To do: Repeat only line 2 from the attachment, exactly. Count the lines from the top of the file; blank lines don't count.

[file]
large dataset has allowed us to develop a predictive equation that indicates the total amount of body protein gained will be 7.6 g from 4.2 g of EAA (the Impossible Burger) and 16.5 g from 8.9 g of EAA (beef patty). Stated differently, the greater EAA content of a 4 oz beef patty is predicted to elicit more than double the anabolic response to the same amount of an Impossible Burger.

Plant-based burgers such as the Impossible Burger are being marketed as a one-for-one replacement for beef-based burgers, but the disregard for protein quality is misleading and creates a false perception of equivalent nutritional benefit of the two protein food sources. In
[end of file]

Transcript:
Plant-based burgers such as the Impossible Burger are being marketed as a one-for-one replacement for beef-based burgers, but the disregard for protein quality is misleading and creates a false perception of equivalent nutritional benefit of the two protein food sources. In